Handy Hints Ė Doís and Dontís

1.      Donít mix up calipers, left to right, bleeders always go to the top to get the air out (some older European and English cars were built to be bled backwards, making it hard to do at home). Modern cars always bleed air at the top.

2.      When trouble shooting a soft pedal, clamp all hoses, taking the clamps off one at a time until you find where the softness is coming from. If you still have a problem with all lines clamped, then the master cylinder is the cause. If the pedal goes hard, it is fine. Sometimes the hose itself can be swelling.

3.      New brake pads running on worn/tapered discs will cause softness until they wear to match and the springiness goes away. Machine discs when fitting new pads.

4.      It is well proven that undersized discs do not cool well and warp quickly. Do not use when below minimum for safety and legal reasons.

5.      Check master cylinders for residual valves when converting to discs. These valves are meant to stop air sucking past wheel cylinder cups but will make discs drag. Early American Corvette calipers can suck air and therefore need light pressure, special residual valves, all modern calipers are fine with none. If not sure, do the dripping bleeder test.

6.      Never get any hydrocarbons, oil, kerosene, petrol etc. near brake parts Ė brakes use special rubbers which swell dramatically when contacted by hydrocarbons. Wash brake parts in Methylated Spirits or Brake Clean Fluid and lubricate with brake rubber lubricant (silicon based), or brake fluid during assembly.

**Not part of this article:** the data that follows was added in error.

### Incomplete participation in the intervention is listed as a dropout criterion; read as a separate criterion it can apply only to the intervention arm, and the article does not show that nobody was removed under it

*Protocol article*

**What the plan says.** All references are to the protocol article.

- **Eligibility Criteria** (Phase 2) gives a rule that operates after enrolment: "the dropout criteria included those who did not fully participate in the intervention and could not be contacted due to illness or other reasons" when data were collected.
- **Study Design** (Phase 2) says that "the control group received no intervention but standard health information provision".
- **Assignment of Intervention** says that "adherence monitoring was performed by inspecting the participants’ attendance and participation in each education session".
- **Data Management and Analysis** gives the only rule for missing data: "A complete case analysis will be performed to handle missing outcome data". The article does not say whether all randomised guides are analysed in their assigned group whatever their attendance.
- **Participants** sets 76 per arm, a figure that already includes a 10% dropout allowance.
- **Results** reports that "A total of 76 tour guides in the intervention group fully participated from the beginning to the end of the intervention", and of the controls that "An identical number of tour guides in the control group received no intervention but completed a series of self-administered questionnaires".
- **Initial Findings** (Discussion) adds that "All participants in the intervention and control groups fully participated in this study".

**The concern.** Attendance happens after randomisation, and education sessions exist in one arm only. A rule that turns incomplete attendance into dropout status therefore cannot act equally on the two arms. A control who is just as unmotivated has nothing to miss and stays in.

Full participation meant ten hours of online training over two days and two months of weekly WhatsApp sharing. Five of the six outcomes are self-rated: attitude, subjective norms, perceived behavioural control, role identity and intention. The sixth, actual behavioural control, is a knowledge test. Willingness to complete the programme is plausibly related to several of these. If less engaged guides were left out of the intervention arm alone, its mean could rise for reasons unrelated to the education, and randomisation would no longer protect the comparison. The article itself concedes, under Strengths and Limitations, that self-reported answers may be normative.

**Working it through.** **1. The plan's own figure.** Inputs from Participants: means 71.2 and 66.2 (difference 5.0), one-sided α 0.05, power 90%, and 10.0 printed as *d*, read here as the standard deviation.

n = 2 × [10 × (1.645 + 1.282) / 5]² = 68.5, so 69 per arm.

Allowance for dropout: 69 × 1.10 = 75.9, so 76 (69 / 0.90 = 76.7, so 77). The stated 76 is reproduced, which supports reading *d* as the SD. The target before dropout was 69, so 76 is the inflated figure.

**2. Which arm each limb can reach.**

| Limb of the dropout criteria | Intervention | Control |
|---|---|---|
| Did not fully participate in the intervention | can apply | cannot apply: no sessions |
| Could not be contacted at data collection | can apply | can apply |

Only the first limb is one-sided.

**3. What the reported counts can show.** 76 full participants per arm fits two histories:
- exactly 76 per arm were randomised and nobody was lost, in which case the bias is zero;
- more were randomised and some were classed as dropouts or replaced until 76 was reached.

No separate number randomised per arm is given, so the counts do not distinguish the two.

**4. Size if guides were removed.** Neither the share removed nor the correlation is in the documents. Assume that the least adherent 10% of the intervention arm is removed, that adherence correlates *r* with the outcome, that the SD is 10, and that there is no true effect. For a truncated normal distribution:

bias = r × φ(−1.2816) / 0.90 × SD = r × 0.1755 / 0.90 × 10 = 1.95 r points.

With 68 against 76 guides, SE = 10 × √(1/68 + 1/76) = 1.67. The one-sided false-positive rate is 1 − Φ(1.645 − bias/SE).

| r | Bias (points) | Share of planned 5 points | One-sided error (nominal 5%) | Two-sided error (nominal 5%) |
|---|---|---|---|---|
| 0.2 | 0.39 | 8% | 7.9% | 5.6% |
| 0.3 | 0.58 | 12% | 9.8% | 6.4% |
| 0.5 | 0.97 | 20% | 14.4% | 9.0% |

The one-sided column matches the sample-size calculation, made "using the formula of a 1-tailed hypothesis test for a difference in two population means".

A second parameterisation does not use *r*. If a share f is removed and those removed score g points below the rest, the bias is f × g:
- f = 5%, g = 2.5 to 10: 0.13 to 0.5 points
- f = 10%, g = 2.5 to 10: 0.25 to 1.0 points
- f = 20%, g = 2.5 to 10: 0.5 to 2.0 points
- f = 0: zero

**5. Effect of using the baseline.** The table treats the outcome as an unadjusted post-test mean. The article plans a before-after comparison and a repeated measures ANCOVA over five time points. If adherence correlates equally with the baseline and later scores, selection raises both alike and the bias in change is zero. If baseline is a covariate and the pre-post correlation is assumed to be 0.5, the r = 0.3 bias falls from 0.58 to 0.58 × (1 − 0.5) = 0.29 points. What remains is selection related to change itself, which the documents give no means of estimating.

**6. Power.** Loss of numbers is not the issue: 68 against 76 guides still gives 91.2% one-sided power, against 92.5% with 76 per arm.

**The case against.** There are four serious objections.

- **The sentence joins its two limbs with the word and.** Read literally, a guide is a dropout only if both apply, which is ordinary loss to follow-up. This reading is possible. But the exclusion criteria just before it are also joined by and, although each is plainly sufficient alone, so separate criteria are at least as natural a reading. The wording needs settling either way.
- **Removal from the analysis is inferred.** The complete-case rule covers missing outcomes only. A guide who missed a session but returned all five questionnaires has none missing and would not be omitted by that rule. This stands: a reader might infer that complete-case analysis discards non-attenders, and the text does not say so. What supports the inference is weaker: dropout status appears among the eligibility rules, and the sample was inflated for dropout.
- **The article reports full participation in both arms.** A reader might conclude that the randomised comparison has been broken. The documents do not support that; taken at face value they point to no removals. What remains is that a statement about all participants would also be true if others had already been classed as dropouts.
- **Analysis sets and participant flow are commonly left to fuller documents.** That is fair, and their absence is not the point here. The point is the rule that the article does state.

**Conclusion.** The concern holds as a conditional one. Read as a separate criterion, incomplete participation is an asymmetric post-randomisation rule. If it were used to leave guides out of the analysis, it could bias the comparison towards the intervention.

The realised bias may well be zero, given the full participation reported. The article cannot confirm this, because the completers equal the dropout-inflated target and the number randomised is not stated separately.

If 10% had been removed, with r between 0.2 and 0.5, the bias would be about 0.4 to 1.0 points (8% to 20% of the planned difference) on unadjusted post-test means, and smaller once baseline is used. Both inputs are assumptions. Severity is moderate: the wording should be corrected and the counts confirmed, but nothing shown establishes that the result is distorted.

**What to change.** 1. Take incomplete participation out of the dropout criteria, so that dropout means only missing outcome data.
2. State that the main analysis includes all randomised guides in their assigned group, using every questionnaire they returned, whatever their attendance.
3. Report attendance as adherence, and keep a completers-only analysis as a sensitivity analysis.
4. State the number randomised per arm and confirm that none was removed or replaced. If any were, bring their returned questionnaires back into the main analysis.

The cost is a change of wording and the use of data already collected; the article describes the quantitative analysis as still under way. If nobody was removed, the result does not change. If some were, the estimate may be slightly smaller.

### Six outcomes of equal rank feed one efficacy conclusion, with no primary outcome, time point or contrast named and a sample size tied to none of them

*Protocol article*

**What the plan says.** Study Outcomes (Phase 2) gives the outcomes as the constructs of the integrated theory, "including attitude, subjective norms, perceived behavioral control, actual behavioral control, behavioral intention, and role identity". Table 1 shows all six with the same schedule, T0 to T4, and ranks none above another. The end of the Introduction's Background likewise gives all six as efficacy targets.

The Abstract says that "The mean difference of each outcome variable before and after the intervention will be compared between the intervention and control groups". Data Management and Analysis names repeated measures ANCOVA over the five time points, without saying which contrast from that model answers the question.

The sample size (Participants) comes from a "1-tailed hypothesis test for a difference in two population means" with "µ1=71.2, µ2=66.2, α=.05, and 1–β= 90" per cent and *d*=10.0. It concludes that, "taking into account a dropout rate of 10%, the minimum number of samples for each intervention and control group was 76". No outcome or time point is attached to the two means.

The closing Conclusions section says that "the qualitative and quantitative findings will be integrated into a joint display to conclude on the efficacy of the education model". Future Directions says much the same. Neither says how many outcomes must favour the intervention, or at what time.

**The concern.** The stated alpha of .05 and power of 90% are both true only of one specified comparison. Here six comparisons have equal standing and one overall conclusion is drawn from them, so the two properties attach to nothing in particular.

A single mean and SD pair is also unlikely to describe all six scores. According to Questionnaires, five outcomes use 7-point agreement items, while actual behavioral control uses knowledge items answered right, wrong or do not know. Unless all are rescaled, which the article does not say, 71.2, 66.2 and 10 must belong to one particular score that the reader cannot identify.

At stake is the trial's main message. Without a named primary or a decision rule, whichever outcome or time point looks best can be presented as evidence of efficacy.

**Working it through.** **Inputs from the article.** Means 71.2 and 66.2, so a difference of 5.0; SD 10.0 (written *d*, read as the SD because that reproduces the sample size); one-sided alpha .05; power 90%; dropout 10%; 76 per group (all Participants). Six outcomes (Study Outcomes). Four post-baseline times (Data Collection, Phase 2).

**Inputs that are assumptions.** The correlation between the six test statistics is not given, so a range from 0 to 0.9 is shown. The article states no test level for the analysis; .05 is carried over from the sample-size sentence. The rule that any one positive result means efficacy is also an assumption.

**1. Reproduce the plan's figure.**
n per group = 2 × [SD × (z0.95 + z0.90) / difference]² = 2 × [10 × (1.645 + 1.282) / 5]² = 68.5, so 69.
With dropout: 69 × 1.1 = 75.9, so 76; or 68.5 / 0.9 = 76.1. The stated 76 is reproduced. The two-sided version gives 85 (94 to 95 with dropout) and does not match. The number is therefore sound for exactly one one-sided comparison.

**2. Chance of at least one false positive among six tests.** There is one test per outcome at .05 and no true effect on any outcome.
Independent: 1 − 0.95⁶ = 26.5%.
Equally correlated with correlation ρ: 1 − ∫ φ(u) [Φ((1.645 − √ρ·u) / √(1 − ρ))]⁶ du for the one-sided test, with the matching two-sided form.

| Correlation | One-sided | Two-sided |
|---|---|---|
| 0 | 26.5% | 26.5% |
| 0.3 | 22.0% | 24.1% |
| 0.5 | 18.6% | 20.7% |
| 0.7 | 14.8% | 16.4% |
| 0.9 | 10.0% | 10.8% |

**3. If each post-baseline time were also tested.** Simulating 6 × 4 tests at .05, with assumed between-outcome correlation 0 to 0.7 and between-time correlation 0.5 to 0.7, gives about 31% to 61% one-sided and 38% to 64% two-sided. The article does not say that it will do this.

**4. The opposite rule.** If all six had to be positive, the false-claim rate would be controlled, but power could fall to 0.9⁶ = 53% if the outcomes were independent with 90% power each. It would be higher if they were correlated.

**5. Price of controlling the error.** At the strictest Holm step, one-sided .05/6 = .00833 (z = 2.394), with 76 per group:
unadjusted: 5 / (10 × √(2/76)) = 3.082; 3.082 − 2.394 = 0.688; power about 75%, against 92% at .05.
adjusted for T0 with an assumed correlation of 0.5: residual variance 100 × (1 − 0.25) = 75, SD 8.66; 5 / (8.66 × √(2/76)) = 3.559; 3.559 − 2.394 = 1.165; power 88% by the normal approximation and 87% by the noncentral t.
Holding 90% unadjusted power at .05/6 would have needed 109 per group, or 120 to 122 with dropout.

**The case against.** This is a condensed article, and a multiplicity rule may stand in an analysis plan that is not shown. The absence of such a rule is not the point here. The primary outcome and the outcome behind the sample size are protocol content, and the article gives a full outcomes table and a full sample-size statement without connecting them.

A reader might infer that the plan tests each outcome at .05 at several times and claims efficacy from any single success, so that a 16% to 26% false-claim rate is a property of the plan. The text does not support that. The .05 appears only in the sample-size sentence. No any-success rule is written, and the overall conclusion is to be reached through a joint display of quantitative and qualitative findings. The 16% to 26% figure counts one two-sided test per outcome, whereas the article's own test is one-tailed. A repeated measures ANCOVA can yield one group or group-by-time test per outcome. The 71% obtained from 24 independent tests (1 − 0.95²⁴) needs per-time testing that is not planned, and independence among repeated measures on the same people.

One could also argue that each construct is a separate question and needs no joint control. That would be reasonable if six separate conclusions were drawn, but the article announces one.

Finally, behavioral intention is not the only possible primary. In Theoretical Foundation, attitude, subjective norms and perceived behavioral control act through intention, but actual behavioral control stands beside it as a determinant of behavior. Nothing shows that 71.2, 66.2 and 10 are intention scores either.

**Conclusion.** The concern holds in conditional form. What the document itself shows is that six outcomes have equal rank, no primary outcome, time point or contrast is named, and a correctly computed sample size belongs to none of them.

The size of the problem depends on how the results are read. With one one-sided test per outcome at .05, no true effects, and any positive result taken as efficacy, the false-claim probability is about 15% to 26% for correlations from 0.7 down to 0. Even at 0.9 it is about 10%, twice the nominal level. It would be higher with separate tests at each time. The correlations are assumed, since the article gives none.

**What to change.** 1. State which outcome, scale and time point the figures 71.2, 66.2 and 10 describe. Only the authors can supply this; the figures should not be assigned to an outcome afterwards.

7.      Fitting new seals to used master and slave cylinders is not always successful. Bore wear, scratches and corrosion usually mean reduced life of rebuilds. Buy a new assembly or have yours stainless sleeved if necessary.

 8.      Cheap brake pads are a false economy; they wear quickly and do not stop as well.

9.      A reaction disc is a small rubber disc which lives under the head of the booster output push rod. If this is lost, the brakes will be nearly uncontrollable with stopping proportional to pedal position, not pedal effort, sending you through the windscreen at the lightest touch.

10.  With all modified systems, check everything for clearance, through all suspension travel and lock to lock, particularly brake hoses and calipers versus cross members and sway bars etc. on lock.

11.  When converting a four-wheel drum type car to front discs (retaining original rear brakes), it is necessary to fit smaller rear wheel cylinders to reduce rear brake effort, as the front discs are not self-energising.

 12.  If not sure, seek the advice of an expert.